Sound & Vision: Michael Kiwanuka on his Latest Album, Kiwanuka, and Exploring his Own Identity Through Music

Sound and Vision
Emily Fox
photo by Olivia Rose

KEXP's Sound & Vision airs every Saturday morning from 7-9 AM PT, featuring interviews, artistry, commentary, insight, and conversation to that tell broader stories through music, and illustrate why music and art matter. You can also hear more stories in the new Sound & Vision Podcast. New episodes are out every Tuesday. Subscribe now.

Michael Kiwanuka titled his third and most recent album Kiwanuka. The album explores his experience as a first generation Briton, the son of Ugandan immigrants who fled the Idi Amin regime. 

“Just this idea of me growing up in London in white neighborhoods. And me playing gigs [to] mainly white audiences,” says Kiwanuka “It causes you to think of identity way more because you know that you stick out like a sore thumb.”

Sound & Vision host Emily Fox spoke with Kiwanuka about his latest album and how it navigates through his own questions about identity. 

On why he named is latest album after his last name:

The name, for me, used to just cause a bit of identity issues and just feeling like a bit of a fish out of water and, in your youth, you're finding your place and I just never seem to really feel I could just fully settle – when I was in school, people not being able to say the name and then becoming a musician, which is my wildest dreams coming true, and then feeling like that name's not a name you put in lights or whatever. This whole album is just the way of me showing to myself and listeners and people that might hear the music that that has changed and I’m more self-accepting and I'm proud of my heritage. And my name is who I am now. And it's not something that I see as something negative anymore.

On using interludes that sample civil rights era sit ins on Kiwanuka:

One of the producers of the album, Danger Mouse, is seasoned in so many things in terms of production and one of those things is sample based music. I asked could you find anything that we could use as interludes? And he was down and found these sit ins and they were basically from people in civil rights America, black African-Americans around the 60s and early 70s talking about their struggles of identity, about race, about everything that was happening at the time – real struggle. And it was a great way to describe what was happening, in a small way, in my own head when I was growing up in England, just kind of finding out who it is you are – you're from there, you live there, but there’s a part of you that knows that you’re from somewhere else, first generation feeling.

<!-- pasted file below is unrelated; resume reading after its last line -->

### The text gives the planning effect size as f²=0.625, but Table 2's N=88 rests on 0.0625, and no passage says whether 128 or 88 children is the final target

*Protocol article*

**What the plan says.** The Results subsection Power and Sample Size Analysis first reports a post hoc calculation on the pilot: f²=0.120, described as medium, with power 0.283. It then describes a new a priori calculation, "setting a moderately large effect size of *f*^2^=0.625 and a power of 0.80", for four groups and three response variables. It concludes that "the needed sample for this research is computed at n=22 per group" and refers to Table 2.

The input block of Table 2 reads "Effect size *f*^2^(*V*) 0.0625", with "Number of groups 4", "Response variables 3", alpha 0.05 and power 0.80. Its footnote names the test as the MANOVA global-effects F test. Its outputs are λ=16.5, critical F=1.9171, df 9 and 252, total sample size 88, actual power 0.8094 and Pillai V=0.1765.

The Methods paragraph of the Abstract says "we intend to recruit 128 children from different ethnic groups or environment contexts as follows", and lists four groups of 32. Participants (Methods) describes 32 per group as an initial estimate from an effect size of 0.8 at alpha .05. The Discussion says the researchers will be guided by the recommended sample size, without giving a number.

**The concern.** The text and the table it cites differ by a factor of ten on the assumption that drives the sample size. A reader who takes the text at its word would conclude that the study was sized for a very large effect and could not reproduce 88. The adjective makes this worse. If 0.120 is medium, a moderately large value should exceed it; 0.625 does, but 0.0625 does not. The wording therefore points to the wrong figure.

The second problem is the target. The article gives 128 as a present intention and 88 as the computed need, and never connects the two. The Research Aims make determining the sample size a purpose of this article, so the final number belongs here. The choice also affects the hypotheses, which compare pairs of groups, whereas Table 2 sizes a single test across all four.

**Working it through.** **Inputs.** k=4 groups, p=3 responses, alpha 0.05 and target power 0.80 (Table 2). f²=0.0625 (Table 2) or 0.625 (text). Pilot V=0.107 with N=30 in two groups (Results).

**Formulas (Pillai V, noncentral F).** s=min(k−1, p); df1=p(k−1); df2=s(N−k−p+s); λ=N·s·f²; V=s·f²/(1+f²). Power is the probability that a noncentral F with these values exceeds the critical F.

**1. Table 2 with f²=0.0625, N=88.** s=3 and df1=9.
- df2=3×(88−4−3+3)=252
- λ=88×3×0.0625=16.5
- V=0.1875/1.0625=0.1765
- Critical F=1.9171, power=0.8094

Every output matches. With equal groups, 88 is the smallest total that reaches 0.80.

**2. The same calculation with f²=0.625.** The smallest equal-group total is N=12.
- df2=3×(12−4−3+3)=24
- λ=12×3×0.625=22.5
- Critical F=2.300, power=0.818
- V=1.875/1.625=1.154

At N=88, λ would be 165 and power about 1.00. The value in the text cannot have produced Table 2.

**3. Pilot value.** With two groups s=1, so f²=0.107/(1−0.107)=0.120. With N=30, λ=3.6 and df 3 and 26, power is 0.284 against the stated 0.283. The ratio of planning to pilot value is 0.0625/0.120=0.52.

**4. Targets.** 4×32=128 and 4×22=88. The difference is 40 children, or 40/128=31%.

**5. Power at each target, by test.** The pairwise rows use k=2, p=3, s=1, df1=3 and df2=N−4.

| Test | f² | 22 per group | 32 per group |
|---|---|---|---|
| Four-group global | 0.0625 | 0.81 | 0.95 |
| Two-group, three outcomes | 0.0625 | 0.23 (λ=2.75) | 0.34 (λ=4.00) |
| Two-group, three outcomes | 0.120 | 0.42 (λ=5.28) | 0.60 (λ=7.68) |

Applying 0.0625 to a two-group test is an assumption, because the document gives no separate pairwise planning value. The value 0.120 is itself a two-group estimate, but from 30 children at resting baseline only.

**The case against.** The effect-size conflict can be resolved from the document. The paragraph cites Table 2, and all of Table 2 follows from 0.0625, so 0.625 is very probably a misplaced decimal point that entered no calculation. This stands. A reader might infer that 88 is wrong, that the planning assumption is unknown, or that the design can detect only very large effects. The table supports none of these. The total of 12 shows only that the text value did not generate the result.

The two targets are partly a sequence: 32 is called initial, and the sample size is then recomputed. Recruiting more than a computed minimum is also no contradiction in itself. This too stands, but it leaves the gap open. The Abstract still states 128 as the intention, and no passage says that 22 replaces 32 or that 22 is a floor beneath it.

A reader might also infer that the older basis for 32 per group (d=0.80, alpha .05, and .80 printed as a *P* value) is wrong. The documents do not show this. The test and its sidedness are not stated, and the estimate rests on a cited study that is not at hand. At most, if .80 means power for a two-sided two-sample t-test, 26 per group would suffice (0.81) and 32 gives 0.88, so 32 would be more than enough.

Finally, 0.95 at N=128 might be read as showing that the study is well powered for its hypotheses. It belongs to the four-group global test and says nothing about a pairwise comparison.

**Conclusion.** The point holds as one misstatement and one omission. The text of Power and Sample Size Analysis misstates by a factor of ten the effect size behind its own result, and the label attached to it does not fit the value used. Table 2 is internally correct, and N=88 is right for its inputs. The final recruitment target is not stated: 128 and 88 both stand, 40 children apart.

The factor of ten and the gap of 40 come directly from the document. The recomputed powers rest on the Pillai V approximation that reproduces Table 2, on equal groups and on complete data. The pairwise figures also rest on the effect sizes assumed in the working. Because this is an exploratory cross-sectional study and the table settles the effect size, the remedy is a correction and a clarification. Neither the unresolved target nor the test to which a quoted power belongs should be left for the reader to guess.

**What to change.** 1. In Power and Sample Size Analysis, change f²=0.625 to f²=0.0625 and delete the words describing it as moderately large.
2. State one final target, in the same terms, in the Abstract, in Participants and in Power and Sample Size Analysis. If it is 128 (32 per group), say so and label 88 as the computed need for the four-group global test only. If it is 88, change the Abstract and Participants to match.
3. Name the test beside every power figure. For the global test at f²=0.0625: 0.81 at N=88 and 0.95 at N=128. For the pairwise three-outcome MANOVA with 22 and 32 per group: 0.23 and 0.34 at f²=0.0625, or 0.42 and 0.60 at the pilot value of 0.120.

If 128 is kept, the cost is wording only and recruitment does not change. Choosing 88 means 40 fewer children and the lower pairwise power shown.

On playing the single “I’m a Black Man in a White World” in the United States:

In the UK and Europe, that song was the first single and it did okay and was a good introduction to the record. It was a bit different in America. I could feel that just because there was so much tension, but I soon realized that that's the whole point of art in a way really, is you can say things in an art that you couldn't just say around the dinner table and there was no way to say it. But that really was how I felt as a human being, that people could take it negatively or positively, it's up to them. But it was just a blanket statement.

On his music being featured on TV shows like Big Little Lies:

It was really such a huge point in my career because it really brought people to the music. So, I really owe a lot to TV and film. We're in an age where TV and film is having a type of heyday because film and TV has really benefited from the Internet in a way that music has suffered. Netflix, Amazon, it's like there's so much money in it and the production is incredible. The acting is amazing. The writing's really good. And so, not only is it a way to get my music out, it's being associated with incredible pieces of art.

Michael Kiwanuka plays at the Showbox in Seattle on Wednesday, January 29th. 

Related News & Reviews

Sound and Vision

Sound & Vision: Madame Gandhi on the Scandal that Marred this Year's Grammys

Sound & Vision host Emily Fox spoke with artist and activist about gender parity in the music industry.

Read More
Sound and Vision

Sound & Vision: Nissim Black on his Transformation from Gangs, Drugs and Rapping to Hip-Hop Orthodox Jew

Sound & Vision host Emily Fox spoke with the Seattle native about growing up the child of Seattle's earliest hip hop groups and moving to Israel.

Read More
Sound and Vision

Sound & Vision: 47SOUL on the Arab Palestinian Diaspora and Touring the U.S.

Wo’Pop DJ Darek Mazzone talked to 47SOUL about the groups origins and being an Arabic band touring the United States.

Read More